The Nicaraguan city of Masaya, which has been at the centre of anti-government protests, is back under state control, the government says.
The announcement comes after forces loyal to President Daniel Ortega violently clashed with activists in the Monimbó neighbourhood on Tuesday.
Residents described coming "under siege" from police and paramilitaries.
Human rights groups say the number of people killed in three months of anti-government protests now exceeds 300.
What happened in Masaya?
Masaya has been at the centre of the anti-government demonstrations since they first erupted three months ago.
The city, which is 30km (19 miles) south of the capital, Managua, was once a stronghold of the governing Sandinista party but has now become a symbol of resistance to the powerful party and its leader, President Ortega.
Protesters demanding his resignation barricaded roads leading into the city and inside the city itself.
Over the past days, a government "clean-up" operation aimed at removing the blockades and "restoring order" reached Masaya. With hundreds of armed men loyal to the government moving into the city, it quickly descended into a deadly stand-off.
At least two people, a woman and a police officer, were killed, the head of the Nicaraguan Centre for Human Rights, Vilma Núñez, says.
In the early hours of Tuesday, youths fired homemade mortars from behind barricades made of paving stones, but, by the afternoon, they had been overwhelmed by heavily armed pro-government forces, according to the Associated Press.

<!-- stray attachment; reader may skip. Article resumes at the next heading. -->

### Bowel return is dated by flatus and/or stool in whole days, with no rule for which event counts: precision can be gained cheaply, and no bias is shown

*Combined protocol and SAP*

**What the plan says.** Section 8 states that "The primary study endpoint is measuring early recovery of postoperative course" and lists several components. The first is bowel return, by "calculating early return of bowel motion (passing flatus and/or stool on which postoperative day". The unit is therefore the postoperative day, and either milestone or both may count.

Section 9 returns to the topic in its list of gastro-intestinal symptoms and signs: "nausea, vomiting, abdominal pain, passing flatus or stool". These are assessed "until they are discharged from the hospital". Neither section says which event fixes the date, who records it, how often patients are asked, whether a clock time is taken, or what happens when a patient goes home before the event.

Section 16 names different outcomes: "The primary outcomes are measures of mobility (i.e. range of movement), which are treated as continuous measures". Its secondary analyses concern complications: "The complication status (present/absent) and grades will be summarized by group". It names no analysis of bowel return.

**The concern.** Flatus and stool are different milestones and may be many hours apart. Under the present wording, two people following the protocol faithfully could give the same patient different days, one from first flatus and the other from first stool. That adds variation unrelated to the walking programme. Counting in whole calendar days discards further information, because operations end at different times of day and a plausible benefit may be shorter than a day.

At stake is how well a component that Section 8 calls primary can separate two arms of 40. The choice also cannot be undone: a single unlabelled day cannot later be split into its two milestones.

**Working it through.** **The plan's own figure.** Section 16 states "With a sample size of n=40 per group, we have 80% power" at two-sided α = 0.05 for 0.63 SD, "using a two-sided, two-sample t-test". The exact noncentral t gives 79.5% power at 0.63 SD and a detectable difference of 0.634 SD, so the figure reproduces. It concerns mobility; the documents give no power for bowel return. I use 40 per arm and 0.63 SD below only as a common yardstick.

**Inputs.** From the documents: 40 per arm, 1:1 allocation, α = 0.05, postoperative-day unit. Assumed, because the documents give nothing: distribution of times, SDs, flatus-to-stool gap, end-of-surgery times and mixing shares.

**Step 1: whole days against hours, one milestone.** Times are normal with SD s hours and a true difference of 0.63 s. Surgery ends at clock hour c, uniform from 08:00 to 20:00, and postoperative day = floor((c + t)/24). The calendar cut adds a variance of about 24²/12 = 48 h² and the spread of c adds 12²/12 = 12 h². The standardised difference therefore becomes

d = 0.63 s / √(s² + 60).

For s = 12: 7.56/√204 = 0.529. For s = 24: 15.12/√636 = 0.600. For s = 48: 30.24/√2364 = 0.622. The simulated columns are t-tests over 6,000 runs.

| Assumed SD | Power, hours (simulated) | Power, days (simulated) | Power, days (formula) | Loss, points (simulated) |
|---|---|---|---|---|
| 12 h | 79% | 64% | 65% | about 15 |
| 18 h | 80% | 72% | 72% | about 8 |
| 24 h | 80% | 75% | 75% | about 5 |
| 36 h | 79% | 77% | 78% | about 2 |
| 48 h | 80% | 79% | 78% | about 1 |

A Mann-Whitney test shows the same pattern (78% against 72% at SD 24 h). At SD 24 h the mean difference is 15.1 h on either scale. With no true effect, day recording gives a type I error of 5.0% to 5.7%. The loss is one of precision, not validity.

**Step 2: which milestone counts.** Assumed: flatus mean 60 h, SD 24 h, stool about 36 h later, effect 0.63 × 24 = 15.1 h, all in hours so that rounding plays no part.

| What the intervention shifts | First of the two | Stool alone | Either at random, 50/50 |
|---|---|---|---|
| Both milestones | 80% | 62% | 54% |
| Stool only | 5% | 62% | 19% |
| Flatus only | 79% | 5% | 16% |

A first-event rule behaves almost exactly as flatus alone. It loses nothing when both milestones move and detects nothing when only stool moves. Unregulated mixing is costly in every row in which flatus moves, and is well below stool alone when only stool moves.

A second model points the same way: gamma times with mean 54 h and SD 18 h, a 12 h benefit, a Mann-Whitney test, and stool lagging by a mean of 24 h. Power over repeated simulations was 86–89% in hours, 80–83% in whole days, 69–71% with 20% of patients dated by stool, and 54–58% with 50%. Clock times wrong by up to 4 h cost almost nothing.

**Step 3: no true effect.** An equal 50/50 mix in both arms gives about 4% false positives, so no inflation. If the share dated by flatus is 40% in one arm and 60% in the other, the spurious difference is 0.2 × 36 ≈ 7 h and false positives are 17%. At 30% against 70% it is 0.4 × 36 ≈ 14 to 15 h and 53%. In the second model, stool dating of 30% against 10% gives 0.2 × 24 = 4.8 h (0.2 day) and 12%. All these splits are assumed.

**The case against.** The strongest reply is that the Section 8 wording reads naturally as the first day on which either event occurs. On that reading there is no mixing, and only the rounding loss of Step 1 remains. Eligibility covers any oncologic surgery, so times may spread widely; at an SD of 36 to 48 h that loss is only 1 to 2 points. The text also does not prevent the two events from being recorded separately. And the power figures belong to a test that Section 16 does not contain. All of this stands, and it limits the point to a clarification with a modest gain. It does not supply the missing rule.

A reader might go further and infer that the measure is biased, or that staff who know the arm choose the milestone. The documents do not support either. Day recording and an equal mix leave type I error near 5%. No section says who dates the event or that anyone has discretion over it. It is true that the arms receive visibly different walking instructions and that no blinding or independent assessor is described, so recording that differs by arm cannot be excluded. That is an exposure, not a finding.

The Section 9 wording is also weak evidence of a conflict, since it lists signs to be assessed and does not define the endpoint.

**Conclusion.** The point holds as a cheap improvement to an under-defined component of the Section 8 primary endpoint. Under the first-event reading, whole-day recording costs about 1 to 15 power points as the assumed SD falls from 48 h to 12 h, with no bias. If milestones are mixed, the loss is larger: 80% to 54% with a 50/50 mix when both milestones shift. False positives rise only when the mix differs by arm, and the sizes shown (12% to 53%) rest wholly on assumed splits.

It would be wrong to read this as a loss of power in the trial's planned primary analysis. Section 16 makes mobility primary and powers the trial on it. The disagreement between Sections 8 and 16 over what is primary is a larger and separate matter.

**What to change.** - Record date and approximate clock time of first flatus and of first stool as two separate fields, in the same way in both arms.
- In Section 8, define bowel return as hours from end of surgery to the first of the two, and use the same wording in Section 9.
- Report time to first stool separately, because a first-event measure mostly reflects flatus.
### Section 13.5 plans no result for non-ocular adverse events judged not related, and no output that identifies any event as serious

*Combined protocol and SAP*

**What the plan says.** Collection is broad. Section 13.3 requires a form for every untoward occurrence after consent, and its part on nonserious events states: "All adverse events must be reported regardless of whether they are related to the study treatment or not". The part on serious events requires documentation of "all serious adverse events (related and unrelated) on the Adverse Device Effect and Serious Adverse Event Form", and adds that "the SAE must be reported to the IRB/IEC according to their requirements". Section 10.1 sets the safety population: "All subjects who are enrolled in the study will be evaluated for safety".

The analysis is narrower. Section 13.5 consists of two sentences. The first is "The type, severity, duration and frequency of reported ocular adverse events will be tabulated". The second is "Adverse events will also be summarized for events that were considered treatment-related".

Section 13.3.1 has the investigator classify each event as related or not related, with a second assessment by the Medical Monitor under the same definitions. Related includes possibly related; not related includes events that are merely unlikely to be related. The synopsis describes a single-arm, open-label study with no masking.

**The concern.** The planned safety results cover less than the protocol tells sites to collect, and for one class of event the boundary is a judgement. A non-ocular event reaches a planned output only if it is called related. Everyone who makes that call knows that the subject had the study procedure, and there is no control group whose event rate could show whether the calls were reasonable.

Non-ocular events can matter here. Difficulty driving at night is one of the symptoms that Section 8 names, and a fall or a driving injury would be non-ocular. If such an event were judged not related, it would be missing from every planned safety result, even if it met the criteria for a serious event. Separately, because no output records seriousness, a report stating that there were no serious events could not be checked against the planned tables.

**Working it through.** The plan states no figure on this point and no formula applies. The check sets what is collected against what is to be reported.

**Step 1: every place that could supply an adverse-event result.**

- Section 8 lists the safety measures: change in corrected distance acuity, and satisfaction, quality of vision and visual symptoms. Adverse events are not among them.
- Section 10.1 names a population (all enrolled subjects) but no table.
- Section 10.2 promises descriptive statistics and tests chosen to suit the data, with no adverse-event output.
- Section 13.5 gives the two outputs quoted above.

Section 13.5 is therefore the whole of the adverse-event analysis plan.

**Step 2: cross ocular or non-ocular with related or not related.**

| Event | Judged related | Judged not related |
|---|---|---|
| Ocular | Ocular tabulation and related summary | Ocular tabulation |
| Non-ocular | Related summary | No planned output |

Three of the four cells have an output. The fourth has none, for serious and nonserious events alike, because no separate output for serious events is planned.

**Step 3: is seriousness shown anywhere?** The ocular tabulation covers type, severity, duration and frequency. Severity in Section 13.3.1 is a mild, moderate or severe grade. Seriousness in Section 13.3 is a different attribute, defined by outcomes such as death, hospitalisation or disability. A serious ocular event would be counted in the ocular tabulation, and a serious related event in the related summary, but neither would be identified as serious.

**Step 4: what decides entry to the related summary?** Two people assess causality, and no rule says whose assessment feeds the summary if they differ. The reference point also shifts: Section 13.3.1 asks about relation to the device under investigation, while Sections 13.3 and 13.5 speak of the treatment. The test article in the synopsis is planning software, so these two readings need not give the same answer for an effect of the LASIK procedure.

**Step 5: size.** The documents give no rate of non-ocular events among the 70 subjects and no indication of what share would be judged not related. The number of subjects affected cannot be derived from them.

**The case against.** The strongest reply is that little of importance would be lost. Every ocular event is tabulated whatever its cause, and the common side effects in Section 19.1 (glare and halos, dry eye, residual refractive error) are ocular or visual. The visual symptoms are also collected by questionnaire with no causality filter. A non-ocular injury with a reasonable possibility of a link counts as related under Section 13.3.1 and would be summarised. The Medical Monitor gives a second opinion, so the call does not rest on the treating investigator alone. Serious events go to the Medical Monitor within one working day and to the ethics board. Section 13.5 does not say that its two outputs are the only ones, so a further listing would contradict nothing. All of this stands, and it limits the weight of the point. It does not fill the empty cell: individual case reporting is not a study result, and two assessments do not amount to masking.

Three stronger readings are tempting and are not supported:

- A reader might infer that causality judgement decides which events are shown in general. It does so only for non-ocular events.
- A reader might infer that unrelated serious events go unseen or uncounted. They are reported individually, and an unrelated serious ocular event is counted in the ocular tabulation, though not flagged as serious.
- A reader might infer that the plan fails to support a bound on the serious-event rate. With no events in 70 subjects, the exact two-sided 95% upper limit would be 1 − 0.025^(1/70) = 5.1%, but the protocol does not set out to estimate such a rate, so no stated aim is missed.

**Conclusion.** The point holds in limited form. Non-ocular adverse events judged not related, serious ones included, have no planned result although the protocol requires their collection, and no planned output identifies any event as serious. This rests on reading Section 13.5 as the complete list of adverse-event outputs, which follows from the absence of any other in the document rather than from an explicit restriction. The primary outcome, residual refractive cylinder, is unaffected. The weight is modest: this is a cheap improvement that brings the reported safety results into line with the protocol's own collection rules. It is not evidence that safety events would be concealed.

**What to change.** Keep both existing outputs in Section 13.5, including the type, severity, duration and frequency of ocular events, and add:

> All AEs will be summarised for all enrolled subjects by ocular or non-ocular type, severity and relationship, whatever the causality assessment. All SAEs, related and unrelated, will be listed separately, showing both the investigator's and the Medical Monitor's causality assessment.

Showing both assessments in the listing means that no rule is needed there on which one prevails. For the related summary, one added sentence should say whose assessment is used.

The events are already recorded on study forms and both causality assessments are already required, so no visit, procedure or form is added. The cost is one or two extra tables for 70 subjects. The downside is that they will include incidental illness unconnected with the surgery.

Officials later said the streets of Monimbó had been "liberated from blockades" and Vice-President Rosario Murillo said "security and peace" had been restored.
Álvaro Leiva, secretary of the Nicaraguan Association for Human Rights (ANPDH), confirmed to AFP news agency that pro-Ortega forces had taken control of the city after several hours of combat.
The government announcement came amidst international condemnation of the use of excessive force by the paramilitaries and state forces.
On Tuesday, the Office of the United Nations High Commissioner for Human Rights also raised concerns that Nicaragua's new anti-terrorism law could be used to criminalise protesters.
"The text is very vague and allows a broad interpretation that could lead to the inclusion [in the definition of terrorist] of people who are simply exercising their right to protest," UN spokesperson Rupert Colville said.
Nicaragua's Ministry of Foreign Affairs strongly rejected the criticism, calling it "gross manipulation".
It said the law was to combat money laundering and the financing of terrorism, and accused the UN office of being accomplices to terrorist groups, who it said were "destroying our country with a view to overthrowing a constitutional government".
The EU has offered to mediate in the national crisis, as an attempted dialogue between protesters and members of the government has stalled repeatedly.
President Ortega recently ruled out early elections, which could have been one of the possible compromises.
Meanwhile, the presidents of Venezuela, Cuba and Bolivia have expressed solidarity with the Ortega government.
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